To Affiliate or Not to Affiliate?

By Chad Cranmer
The IHL is down to just 11 teams this season. The independent Long Beach
Ice Dogs left for the West Coast League, and the Michigan K-Wings joined the
United League when the Dallas Stars dropped the K-Wings as their top
affiliate. Houston and Manitoba are the only two teams left in the IHL
without an affiliation agreement, and some people wonder if the independent
teams can sty competitive in a league where more than three-quarters of the
teams have a parent club.

One Houston fan used to think that affiliation was a bad idea. He is not as
sure now though. “After watching KC skate rings around our guys, and seeing
the independents making up most of the bottom tier of the league this year .
. . and seeing the inability of the Aeros to assemble a competitive team
this year, I have reversed my position on affiliation.”

Not all fans are in favor of affiliation, however. “I am not in favor of an
all affiliate league as I find being a fan of an independent much more fun,”
said another fan.

So is affiliation good or bad? There are plenty of reasons for and against
full affiliation.

One reason that teams become affiliates is that it helps with salary
concerns. NHL teams pay part of the players’ salaries when they are in the
minors, with the farm team picking up what the parent club doesn’t pay.
This is considerably less expensive than paying the full salaries.

Another way an affiliation agreement helps a team is that many times an NHL
team will sign or trade for a veteran player who may not have NHL skills,
but is a good minor league player. Ottawa signed veteran wing Derek King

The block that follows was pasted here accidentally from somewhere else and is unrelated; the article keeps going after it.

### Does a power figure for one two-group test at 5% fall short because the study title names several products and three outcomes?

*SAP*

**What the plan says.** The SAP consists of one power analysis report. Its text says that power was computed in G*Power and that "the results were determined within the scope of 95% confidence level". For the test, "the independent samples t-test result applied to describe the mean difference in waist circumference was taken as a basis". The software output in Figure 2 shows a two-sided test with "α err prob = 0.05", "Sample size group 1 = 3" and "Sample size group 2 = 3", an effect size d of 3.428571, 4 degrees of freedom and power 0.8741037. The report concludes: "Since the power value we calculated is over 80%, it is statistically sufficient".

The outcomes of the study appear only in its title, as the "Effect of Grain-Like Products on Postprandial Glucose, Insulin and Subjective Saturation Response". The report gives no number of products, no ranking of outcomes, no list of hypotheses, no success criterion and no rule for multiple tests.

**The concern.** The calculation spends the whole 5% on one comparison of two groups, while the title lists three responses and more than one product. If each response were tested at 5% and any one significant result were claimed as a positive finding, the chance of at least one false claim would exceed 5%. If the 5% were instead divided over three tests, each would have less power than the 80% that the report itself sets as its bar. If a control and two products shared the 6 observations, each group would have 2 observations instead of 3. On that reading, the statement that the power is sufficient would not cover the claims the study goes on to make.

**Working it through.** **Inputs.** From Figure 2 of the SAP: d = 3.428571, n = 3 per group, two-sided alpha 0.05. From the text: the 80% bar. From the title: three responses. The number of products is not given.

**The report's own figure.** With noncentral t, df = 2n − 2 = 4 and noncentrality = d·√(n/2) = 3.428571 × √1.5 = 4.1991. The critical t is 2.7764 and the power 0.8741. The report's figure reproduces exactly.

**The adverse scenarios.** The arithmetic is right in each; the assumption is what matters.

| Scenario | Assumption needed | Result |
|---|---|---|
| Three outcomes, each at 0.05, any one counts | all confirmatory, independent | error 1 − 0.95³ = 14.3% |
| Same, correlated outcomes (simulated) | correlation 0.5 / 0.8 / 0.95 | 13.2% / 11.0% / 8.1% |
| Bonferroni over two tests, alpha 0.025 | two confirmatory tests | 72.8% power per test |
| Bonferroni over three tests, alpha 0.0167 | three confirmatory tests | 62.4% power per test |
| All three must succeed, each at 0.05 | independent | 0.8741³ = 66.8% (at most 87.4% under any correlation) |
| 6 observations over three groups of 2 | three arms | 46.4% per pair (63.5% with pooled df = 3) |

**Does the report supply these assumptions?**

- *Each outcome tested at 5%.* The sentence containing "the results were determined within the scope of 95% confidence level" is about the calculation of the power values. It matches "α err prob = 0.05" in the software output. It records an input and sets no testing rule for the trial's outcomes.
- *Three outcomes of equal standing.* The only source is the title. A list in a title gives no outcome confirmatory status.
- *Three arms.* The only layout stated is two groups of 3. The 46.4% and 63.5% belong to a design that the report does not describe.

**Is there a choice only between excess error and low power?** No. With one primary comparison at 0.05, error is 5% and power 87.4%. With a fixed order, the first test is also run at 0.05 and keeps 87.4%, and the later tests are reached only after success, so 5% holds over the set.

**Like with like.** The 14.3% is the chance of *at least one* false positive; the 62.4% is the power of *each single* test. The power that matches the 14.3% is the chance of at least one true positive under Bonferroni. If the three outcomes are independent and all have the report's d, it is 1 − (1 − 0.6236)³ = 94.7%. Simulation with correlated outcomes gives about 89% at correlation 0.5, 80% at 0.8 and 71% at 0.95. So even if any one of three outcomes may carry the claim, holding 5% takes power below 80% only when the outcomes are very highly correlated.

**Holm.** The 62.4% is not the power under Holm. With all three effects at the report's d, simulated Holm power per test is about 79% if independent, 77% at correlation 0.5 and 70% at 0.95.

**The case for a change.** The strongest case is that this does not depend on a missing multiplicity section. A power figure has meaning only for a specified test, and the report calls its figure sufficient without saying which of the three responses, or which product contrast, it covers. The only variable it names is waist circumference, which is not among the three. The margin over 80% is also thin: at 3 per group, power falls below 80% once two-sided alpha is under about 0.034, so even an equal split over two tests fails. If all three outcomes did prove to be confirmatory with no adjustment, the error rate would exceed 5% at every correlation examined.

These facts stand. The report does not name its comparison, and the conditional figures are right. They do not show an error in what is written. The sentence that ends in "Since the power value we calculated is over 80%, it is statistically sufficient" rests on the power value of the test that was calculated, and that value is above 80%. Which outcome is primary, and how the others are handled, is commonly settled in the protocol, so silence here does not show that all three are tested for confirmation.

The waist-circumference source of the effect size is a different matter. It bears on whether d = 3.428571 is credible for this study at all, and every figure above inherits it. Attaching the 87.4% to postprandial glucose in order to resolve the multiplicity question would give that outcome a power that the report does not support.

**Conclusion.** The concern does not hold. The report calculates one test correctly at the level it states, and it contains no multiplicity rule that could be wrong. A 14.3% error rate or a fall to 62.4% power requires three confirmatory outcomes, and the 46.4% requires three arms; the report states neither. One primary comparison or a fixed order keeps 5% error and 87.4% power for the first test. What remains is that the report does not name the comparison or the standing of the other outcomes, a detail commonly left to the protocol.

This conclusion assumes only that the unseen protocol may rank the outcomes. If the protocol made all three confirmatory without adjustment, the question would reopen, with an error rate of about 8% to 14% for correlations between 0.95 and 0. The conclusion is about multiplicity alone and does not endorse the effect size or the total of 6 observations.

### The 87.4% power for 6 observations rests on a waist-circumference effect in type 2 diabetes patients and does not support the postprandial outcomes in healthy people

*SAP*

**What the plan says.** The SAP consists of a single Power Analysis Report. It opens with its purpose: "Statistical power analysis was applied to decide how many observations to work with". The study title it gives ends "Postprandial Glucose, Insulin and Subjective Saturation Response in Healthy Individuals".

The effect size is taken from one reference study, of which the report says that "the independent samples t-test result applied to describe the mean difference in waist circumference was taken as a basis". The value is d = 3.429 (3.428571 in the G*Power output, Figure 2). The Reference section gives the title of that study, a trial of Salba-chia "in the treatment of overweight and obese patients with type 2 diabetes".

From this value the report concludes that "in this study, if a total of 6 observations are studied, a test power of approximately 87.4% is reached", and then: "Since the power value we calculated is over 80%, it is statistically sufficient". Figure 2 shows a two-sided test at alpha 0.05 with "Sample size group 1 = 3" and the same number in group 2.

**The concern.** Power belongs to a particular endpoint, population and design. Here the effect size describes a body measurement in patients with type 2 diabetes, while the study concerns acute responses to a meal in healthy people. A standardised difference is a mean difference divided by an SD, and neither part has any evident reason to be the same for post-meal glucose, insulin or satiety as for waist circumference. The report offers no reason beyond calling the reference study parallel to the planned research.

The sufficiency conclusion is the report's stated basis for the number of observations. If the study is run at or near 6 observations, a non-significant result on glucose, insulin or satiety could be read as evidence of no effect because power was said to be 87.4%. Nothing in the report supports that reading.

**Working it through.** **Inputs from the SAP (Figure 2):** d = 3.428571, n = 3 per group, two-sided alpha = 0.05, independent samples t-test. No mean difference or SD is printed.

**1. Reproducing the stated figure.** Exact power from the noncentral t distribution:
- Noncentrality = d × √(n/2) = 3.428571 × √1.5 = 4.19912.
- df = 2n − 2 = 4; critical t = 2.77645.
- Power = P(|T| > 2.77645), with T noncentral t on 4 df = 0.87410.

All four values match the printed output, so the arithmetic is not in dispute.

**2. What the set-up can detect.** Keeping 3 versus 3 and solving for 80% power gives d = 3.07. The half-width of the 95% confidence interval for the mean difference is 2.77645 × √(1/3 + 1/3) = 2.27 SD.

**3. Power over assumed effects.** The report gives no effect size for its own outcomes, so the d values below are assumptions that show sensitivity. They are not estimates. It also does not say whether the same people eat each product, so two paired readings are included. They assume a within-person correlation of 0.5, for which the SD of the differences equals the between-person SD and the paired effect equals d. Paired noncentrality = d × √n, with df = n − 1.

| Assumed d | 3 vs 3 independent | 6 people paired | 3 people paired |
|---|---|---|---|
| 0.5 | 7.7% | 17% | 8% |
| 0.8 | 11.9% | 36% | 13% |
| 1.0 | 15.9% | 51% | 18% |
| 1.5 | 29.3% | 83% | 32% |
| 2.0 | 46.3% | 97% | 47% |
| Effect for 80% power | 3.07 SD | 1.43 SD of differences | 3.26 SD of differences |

last offseason and assigned him to their farm club, the Grand Rapids
Griffins. King played for the Griffins last year while he was under
contract for the St. Louis Blues, and he became an integral part of the
Eastern Conference Championship team.

Affiliation also adds stability to a minor league team. An NHL team can
help a minor league team that is struggling financially or with poor
players.

Fans also benefit from an affiliation agreement. Most players assigned to
an NHL affiliate are young prospects. Because they are trying to impress
the NHL team, they play harder than a career minor leaguer without an NHL
contract might. Also, fans can see players that they watched in the minors
move up to the NHL and possibly become stars.

Not everything about being an affiliate is good however. Affiliates have
very little control of their rosters. The Griffins, for example, only have
a few players not assigned to them by the Senators. If an NHL team has a
run of injuries, their minor league team’s roster can quickly be depleted by
call ups.

Another risk that a minor league affiliate runs is that if their parent club
is struggling or rebuilding, then most of their good prospects are going to
be in the NHL and the affiliate is left with lower quality players. When
the Detroit Vipers signed an affiliation agreement with the Tampa Bay
Lightning, they went from a Turner Cup contender to the bottom of the
standings.

Losing their affiliation agreement can cripple a team. The Michigan K-Wings
lost virtually their entire team, including their players and coaching
staff, when the Dallas Stars switched their affiliation to Utah.

Despite the potential problems that affiliation brings, continued
affiliation will help the IHL and it’s member teams. Before Dallas switched
it’s affiliation to Utah, the Grizzlies were struggling and considering
dropping out of the IHL, so the league likely would have lost two teams even
if the Stars had renewed their agreement with Michigan. Grand Rapids and
Vancouver farm club Kansas City Blades are on top of their conferences, and
Houston and Chicago, who has a partial affiliate with the New York
Islanders, are at the bottom of the league standings. Houston and Manitoba
will likely continue to struggle as long as they remain independent, unless,
that is, they fold or join a lower level league.